If you had asked me in January 2014 to explain what malaria was and how it was transmitted from person to person, I would not have known the answer. In my mind, viruses and bacteria were the biggest threats to human health, and so I had focussed on virology and bacteriology during my undergraduate and Masters degrees. To me, parasites were big. They were the worms and ticks that we treated our sheep for on the farm each year. They were manageable. And so human parasites must be manageable also. But then I had the opportunity to undertake a research project in parasitology as part of my Master’s degree and it was only then that I realised how wrong I had been.
Malaria is the name given to a recurrent fever caused by infection with a Plasmodium parasite. Plasmodium parasites cannot be seen without a microscope and are spread from one human to another by female mosquitoes. When bitten by an infected mosquito (which feeds on human blood), a number of Plasmodium parasites can be released into the bloodstream from the mosquito’s saliva. From here, Plasmodium parasites begin a replicative cycle that culminates in the infection of red blood cells. In Plasmodium-infected red blood cells, parasite growth causes them to burst every 24-72 hours (depending on which species of Plasmodium is present). This bursting of red blood cells coincides with weakness and fever. These newly released parasites are then free to re-invade more red blood cells. In this way, the malaria cycle continues indefinitely until the patient either receives antimalarial treatment, develops an immunity, or dies.
When I began working in a malaria research lab, the focus of the group I joined was not to develop another drug to target the red blood cell cycle. At the University of Glasgow, the Waters Lab primarily focusses on the transmissive stage of the malaria life-cycle: the transmission of a malaria parasite from infected human blood to a susceptible female mosquito. And so my research project became part of a larger study to understand the molecular mechanisms of how Plasmodium parasites are capable of passing from a human to a mosquito host.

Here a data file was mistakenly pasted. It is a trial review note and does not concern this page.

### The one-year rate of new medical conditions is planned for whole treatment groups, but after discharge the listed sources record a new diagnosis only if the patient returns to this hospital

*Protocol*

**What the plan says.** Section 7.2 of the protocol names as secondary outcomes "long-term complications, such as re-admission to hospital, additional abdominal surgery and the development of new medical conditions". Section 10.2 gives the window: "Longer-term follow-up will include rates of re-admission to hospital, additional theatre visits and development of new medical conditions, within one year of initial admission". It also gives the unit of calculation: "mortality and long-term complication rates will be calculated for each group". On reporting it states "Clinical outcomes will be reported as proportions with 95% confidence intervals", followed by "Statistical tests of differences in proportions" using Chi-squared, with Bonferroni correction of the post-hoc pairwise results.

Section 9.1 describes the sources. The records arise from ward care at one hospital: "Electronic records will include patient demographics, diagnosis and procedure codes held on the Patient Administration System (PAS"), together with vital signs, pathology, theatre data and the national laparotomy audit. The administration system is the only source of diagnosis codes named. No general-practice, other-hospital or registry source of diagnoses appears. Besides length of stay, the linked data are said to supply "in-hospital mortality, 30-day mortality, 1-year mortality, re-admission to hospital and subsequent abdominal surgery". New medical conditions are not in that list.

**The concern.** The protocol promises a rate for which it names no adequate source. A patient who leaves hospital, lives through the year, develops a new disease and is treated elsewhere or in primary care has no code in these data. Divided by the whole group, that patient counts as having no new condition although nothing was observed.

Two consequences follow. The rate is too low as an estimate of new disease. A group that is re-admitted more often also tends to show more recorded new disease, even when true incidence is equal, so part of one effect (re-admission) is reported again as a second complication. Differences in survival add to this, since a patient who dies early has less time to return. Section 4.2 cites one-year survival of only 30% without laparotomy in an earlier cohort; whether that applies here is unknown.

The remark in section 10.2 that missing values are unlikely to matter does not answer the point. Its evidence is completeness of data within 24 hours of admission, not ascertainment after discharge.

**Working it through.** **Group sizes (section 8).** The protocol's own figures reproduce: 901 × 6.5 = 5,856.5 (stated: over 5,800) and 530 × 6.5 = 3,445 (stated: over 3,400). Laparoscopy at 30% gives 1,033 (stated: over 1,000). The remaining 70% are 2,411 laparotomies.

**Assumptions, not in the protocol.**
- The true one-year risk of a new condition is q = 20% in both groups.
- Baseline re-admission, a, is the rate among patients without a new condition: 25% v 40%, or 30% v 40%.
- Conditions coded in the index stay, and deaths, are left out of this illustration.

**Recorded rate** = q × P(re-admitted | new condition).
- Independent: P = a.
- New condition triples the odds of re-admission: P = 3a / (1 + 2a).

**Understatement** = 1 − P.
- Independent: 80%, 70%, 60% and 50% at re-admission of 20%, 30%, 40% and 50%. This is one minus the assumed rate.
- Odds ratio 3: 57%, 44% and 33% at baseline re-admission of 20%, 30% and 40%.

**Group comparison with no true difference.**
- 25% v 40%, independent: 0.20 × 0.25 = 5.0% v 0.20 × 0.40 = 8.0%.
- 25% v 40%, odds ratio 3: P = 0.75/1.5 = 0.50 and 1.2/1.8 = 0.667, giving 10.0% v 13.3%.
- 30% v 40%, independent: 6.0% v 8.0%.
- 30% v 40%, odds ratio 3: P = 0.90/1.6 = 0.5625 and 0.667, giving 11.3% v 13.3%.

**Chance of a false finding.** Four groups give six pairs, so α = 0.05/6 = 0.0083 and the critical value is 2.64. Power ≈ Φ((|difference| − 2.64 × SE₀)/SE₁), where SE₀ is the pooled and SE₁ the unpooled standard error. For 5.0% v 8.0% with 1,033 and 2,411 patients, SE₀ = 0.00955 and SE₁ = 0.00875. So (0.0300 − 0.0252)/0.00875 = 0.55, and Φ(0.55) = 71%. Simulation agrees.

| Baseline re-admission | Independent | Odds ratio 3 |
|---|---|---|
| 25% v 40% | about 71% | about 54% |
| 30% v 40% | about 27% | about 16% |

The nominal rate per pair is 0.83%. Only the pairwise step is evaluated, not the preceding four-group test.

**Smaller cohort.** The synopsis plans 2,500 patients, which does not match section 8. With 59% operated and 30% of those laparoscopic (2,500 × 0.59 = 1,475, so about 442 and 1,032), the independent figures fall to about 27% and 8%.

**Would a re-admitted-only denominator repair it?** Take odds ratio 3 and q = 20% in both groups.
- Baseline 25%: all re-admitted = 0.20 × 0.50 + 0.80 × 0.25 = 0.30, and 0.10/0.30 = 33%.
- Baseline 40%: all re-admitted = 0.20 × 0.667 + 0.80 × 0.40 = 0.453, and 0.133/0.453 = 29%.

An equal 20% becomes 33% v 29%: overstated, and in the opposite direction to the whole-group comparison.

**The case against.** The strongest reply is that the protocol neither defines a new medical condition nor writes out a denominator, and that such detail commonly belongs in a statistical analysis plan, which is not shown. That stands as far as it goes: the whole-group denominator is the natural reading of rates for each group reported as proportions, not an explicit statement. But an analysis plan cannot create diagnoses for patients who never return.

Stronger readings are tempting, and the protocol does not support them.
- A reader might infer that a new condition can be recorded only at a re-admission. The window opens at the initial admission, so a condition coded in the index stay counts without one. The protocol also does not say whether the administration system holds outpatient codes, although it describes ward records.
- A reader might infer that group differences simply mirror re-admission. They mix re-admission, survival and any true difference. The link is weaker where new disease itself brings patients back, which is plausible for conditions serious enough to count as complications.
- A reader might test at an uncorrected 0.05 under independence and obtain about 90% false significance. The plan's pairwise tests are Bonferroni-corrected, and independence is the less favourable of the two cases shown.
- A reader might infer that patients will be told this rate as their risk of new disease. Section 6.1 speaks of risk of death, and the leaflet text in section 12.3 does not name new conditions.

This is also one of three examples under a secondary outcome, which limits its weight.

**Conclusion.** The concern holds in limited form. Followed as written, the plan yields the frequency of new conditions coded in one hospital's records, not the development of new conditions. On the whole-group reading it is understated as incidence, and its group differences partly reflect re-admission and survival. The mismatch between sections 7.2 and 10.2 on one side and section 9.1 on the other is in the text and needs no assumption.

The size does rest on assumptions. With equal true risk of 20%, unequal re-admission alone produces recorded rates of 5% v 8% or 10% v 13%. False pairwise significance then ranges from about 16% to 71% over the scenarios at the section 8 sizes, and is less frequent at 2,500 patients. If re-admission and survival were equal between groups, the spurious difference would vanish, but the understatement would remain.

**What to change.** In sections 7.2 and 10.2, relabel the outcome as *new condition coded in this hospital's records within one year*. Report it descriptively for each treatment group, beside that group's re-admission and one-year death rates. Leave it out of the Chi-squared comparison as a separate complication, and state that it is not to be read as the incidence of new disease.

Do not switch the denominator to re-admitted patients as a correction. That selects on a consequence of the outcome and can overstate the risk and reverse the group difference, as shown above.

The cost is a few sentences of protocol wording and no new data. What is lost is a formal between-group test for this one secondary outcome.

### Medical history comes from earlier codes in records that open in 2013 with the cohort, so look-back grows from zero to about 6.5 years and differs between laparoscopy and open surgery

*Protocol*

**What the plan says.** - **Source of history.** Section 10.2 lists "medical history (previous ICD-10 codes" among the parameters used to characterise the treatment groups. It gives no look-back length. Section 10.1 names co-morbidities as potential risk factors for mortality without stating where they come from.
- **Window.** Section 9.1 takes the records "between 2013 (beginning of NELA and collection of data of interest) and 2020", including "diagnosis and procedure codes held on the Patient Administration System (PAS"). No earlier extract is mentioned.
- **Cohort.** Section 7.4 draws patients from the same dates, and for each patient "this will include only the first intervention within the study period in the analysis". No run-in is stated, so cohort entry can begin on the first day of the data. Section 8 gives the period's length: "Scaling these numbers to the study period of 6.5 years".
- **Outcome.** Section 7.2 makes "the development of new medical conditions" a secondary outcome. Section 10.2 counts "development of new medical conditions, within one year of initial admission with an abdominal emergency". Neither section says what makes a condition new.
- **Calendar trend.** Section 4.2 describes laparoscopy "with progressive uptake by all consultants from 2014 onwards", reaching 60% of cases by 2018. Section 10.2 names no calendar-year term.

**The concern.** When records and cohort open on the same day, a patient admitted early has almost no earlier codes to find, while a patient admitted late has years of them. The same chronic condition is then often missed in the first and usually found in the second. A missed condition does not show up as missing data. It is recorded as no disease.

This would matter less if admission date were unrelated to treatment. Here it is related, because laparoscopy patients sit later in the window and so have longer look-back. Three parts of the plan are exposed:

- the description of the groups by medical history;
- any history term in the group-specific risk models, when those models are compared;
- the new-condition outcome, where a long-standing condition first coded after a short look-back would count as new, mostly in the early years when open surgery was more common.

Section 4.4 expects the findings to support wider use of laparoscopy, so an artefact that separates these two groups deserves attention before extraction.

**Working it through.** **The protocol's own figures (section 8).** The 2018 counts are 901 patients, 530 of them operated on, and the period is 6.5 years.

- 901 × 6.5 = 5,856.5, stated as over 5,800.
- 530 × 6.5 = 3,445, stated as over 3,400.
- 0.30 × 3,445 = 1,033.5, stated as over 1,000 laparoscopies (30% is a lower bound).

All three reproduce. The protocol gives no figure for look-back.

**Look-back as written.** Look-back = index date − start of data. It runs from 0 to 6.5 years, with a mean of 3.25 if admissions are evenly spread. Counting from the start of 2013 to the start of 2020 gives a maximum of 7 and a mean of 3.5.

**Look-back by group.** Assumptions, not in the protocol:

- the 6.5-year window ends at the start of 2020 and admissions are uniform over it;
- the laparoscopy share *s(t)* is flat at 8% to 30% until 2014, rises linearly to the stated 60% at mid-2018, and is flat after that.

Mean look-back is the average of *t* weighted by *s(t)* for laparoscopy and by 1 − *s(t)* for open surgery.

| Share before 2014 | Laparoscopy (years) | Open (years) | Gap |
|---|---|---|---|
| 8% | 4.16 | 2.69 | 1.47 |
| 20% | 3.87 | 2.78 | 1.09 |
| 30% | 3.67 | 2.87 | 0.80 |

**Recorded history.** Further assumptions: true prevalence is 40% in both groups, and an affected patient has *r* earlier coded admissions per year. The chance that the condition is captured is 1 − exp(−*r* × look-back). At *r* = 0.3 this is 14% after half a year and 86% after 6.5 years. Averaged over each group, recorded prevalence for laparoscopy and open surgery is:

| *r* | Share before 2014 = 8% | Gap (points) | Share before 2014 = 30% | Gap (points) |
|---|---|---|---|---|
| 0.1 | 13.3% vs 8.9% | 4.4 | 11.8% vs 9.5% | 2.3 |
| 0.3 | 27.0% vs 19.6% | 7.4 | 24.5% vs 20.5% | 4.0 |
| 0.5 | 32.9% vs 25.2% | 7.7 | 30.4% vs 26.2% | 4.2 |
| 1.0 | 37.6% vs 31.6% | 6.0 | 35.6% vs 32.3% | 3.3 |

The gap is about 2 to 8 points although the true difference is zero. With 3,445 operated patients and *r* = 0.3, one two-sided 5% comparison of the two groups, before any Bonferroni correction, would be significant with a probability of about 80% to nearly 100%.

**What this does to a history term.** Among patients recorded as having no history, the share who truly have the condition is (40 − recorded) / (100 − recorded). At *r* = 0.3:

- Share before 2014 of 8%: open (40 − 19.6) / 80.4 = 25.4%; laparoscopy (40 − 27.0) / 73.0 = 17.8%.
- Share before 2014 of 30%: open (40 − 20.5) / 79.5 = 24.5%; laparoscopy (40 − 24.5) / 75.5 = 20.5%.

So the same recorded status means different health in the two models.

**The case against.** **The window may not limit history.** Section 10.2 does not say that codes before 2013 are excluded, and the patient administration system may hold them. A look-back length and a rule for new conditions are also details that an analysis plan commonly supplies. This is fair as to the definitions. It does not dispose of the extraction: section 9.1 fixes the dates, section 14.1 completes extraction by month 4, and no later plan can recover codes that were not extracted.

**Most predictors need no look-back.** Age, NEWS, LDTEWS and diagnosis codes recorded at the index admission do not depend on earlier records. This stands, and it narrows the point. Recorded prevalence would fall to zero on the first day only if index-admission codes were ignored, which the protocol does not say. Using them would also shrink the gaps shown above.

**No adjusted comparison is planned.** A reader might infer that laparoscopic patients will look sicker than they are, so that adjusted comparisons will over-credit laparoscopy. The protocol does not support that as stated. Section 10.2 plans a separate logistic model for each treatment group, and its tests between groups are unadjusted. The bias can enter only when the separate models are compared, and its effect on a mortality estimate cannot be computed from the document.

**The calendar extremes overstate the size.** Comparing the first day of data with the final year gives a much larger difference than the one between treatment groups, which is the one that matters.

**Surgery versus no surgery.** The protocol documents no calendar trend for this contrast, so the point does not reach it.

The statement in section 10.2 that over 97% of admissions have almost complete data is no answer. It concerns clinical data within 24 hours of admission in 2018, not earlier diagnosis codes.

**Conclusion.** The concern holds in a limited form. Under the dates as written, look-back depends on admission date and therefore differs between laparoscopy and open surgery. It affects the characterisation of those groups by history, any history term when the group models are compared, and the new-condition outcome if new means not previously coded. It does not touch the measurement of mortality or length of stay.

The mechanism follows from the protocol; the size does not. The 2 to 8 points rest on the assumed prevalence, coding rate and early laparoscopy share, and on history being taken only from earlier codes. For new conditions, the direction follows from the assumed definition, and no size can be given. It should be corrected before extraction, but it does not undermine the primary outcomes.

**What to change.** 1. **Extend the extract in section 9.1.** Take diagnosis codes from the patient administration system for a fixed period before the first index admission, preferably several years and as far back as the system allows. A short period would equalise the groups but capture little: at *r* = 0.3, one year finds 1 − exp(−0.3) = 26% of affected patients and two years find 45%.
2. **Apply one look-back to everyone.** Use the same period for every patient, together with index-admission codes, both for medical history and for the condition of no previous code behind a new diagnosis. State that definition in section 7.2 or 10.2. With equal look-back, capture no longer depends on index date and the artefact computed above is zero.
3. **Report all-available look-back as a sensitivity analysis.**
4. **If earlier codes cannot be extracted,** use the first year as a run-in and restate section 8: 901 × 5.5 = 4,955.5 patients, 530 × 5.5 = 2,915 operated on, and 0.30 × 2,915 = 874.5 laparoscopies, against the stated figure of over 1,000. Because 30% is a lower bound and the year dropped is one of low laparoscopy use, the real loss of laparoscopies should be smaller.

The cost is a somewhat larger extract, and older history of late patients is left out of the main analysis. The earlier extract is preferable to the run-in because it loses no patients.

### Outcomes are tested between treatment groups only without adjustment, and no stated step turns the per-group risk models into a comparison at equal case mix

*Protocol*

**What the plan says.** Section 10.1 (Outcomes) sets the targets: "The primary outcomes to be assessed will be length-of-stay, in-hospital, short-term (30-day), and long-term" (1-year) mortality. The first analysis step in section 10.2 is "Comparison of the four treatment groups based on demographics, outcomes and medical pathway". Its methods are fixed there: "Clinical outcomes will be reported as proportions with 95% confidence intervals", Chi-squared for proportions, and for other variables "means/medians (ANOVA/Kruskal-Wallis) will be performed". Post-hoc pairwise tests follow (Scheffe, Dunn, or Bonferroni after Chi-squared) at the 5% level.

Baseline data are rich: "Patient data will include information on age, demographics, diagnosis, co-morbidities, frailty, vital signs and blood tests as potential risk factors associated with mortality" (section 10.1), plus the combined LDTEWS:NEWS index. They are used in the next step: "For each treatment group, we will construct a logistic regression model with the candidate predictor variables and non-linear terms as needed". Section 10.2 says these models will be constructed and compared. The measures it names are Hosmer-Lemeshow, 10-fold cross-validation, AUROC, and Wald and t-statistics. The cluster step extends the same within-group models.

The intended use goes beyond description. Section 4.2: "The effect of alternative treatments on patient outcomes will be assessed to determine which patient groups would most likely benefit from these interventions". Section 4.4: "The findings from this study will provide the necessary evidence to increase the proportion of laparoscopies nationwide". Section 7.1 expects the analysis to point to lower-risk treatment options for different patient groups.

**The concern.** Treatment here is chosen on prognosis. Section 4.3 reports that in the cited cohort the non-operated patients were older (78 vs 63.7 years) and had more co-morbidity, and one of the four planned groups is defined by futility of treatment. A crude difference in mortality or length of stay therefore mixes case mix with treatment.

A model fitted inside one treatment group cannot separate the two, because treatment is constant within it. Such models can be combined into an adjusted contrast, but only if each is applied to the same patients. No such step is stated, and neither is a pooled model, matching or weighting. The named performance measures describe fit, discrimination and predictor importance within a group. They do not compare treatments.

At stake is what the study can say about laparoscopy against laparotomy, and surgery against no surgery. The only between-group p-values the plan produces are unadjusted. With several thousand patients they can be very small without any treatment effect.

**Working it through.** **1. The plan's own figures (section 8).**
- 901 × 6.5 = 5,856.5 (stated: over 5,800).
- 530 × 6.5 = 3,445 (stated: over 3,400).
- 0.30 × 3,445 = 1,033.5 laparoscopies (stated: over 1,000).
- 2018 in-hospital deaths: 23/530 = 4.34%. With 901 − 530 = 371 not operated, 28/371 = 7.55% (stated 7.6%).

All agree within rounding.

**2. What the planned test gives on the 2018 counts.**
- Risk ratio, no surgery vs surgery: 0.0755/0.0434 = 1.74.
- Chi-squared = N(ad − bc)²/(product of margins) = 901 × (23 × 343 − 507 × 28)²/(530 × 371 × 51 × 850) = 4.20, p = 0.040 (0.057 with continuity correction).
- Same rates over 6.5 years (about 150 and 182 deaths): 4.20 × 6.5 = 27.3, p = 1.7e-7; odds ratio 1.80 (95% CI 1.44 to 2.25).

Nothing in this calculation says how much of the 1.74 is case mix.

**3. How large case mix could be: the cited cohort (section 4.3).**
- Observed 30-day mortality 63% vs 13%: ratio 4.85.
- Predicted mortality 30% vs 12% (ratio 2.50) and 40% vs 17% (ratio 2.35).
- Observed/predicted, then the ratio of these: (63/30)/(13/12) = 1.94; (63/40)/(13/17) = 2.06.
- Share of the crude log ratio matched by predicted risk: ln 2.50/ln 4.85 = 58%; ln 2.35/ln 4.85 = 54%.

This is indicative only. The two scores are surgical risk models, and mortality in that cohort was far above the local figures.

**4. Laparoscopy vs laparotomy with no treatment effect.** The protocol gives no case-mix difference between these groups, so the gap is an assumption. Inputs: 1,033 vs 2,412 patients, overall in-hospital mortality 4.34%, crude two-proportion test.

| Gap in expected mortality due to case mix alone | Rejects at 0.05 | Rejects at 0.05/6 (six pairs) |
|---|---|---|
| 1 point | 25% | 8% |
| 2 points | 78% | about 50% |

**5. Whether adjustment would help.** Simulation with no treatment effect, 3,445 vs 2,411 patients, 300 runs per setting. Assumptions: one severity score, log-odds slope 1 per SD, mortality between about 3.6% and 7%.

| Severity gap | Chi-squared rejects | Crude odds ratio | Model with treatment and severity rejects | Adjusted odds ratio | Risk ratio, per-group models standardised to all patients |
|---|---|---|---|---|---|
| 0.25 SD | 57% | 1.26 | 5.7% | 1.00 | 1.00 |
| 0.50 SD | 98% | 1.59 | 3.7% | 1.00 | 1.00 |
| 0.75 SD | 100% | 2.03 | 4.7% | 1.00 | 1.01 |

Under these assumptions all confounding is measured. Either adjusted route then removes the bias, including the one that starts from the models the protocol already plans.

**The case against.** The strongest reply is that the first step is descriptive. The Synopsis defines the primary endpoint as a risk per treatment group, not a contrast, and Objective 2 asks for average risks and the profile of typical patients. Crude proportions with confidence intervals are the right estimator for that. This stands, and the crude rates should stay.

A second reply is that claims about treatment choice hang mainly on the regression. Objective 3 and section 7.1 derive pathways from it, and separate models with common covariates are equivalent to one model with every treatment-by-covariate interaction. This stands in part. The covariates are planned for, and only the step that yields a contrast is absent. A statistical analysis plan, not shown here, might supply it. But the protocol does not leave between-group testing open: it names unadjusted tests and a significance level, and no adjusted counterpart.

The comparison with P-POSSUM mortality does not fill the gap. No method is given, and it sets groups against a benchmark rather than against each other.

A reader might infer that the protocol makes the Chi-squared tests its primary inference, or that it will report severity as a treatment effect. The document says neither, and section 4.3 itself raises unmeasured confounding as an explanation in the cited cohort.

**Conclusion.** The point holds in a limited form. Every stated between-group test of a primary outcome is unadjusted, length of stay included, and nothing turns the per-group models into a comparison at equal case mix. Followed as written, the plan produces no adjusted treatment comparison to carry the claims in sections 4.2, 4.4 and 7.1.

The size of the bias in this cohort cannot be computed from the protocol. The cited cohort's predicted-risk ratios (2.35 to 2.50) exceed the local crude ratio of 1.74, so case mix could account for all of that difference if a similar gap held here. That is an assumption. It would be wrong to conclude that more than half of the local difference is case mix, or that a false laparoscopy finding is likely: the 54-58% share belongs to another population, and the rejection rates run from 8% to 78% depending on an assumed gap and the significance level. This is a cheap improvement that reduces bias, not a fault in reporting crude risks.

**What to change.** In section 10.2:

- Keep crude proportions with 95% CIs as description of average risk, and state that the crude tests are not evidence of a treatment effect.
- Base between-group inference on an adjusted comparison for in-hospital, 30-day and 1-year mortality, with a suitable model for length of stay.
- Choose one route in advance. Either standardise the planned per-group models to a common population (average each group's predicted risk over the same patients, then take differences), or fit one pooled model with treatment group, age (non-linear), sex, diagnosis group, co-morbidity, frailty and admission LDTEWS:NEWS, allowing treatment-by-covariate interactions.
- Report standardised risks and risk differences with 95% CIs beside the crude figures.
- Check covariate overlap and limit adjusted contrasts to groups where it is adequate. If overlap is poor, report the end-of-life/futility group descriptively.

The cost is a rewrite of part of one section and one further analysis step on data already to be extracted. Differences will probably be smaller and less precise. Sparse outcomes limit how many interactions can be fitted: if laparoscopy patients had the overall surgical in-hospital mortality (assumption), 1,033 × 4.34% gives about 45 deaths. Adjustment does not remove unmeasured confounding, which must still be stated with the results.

To pass from human blood to a mosquito, a Plasmodium parasite needs to undertake sexual development. Of all the millions of parasites within red blood cells, only about 1% undergo sexual development into male or female parasite forms known as “gametocytes”. When gametocytes pass into the female mosquito gut, they reproduce in a manner that is remarkably similar to humans: the male and female parasites come together to form a zygote that develops further. And so, since beginning a PhD in October 2014, I have studied Plasmodium sexual development with the aim of finding a way to disrupt malaria transmission. Now, as I finish the final chapter of my thesis, I have made some new discoveries as to how gametocyte genes are controlled. However, even with my findings, and those of many other researchers, each year sees about 500,000 deaths from malaria.
And so throughout my PhD, I have also spent much time on public engagement activities, educating as many people as I could (including the purveyors of chip shops and cafés in Glasgow) about malaria, mosquitoes, and other parasitic diseases. To stop the spread of malaria, it is clear to me that we need as much help as we can get, and that help could come from anywhere: a woman, a man – of any race, religion, age, or sexual orientation. Malaria doesn’t discriminate, and neither should we.